SANTA CLARA, Calif. New consumer applications open an era of tremendous opportunity for providers of silicon intellectual property (IP), said John Bourgoin, chairman and chief executive officer of MIPS Technologies Inc. (Mountain View, Calif.), in a keynote speech at IP99. But it has already become very difficult for newcomers to follow in the footsteps of successful IP firms such as MIPS, ARM and Rambus, Bourgoin said.
In a speech entitled "Opportunities and challenges in the post-PC era," Bourgoin argued that a new level of computing power opens many consumer opportunities that are not based on PCs. Specifically, he said that the 32-bit and 64-bit processor market, where MIPS is focused, will experience rapid growth through such embedded applications as video games, set-top boxes, handheld devices and cellular phones.
But it takes a high level of investment to tap that opportunity, Bourgoin said. "IP should be sustainable for some comp anies, but it will be difficult for new companies to reach the necessary levels of volume, value and protection," he said. "In my view, a small number of semiconductor IP companies will make it over the hump."
The mantra of "volume, value and protection" resonated throughout Bourgoin's speech. Volume is important, he said, because royalties comprise such a small percentage of individual unit sales that high volumes are needed for profitability. And that makes life difficult for startups, he said.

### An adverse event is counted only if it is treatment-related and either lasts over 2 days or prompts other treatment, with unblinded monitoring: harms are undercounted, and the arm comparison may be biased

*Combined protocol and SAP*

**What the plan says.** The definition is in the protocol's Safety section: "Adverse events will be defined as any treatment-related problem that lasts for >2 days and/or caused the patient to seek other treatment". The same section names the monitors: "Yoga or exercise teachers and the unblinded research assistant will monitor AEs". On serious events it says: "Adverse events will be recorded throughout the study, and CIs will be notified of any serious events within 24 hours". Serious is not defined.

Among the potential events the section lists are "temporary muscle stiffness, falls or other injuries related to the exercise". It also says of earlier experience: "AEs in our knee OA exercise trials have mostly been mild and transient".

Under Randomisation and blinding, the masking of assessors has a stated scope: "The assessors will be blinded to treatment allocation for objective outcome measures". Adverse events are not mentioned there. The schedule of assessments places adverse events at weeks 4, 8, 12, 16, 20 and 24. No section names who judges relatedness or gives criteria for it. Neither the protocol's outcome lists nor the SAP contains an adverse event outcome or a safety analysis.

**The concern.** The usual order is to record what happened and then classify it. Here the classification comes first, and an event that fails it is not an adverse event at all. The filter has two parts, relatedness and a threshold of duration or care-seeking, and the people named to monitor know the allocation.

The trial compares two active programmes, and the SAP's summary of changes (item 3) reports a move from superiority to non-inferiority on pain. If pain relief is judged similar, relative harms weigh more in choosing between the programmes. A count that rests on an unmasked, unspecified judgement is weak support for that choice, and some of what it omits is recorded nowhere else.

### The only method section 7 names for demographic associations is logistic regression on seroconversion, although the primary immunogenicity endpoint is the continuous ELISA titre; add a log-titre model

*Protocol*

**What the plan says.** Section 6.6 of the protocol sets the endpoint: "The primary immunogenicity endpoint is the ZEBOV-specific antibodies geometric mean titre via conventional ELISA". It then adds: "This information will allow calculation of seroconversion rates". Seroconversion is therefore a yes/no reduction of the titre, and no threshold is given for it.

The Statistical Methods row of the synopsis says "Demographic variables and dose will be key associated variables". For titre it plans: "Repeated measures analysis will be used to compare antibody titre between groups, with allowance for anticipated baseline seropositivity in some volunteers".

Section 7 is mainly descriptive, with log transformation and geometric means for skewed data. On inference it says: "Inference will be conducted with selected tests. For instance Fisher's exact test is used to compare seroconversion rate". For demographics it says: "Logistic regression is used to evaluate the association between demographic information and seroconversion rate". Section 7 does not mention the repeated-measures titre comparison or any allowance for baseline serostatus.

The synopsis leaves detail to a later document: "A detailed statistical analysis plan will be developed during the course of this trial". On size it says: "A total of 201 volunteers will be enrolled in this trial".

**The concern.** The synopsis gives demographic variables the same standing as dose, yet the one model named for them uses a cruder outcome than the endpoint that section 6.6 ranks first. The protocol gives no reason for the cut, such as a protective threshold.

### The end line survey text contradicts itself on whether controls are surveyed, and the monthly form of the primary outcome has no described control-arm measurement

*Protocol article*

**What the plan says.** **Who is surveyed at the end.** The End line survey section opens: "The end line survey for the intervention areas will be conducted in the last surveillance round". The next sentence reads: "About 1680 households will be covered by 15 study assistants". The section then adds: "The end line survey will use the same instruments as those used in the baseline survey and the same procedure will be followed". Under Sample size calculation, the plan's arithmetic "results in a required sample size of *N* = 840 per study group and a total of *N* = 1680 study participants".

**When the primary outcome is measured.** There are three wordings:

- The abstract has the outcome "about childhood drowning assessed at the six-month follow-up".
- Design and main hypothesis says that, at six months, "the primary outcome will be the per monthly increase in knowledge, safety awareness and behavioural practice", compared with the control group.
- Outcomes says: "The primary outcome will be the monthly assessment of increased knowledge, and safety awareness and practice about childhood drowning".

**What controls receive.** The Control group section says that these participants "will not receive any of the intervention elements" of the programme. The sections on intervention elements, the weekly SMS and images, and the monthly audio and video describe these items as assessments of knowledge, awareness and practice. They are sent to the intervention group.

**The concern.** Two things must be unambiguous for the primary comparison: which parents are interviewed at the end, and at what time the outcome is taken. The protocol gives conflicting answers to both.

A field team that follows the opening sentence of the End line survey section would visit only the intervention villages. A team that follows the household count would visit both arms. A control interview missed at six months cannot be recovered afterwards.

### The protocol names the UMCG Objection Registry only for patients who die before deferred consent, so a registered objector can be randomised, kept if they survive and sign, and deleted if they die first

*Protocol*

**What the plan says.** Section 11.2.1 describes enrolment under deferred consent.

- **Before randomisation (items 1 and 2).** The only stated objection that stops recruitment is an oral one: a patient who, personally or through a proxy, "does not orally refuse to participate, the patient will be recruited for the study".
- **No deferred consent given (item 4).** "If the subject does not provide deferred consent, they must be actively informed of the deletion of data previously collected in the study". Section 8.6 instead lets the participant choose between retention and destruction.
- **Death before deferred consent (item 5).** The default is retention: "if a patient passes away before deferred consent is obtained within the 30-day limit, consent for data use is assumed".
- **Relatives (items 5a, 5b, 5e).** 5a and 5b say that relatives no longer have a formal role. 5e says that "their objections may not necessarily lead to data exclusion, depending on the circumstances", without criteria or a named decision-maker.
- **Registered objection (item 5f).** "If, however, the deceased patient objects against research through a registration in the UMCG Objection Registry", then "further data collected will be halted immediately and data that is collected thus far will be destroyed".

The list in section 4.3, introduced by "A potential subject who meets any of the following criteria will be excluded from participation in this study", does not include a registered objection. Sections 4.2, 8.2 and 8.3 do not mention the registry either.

The need for value is "deeper than for any other product or service," Bourgoin said, because IP providers must offer something that's not easily obtainable, yet must charge an attractive price.
Protection is crucial, he said, because an IP company's sole value is in its IP not in inventory or manufacturing. Bourgoin noted that it's possible for competitors or customers to copy a processor architecture without a license.
For a processor company, Bourgoin said, there are unique challenges, such as the need to provide a tool chain that includes compilers, debuggers and operating systems. That results in a "chicken and egg" situation, he noted, because third-party providers want to wait until a processor architecture is successful before introducing such tools yet customers need the tools to get started with the processor.
"Processor designers are particularly hard to hire and retain," Bourgoin said. "The designs are among the hardest. The project times may be measured in years."
But external IP will become increasingly important, Bourgoin said, because it offers "access to world-class solutions at a shared cost model. It's a little like the open-source software model."
Bourgoin noted some recent discussion of the open-source model as it pertains to IP. But the open-source software model doesn't directly apply, he said, because there is no reasonable way for an individual user to build and test modifications to hardware. Also, any hardware changes may require changes to compilers and debuggers, which may not be open.
However, Bourgoin said that the MIPS business model is "surprisingly close" to the open-source model, in that licensees can change the instruction-set architecture. These changes may later be incorporated into the product, he said, benefiting future users.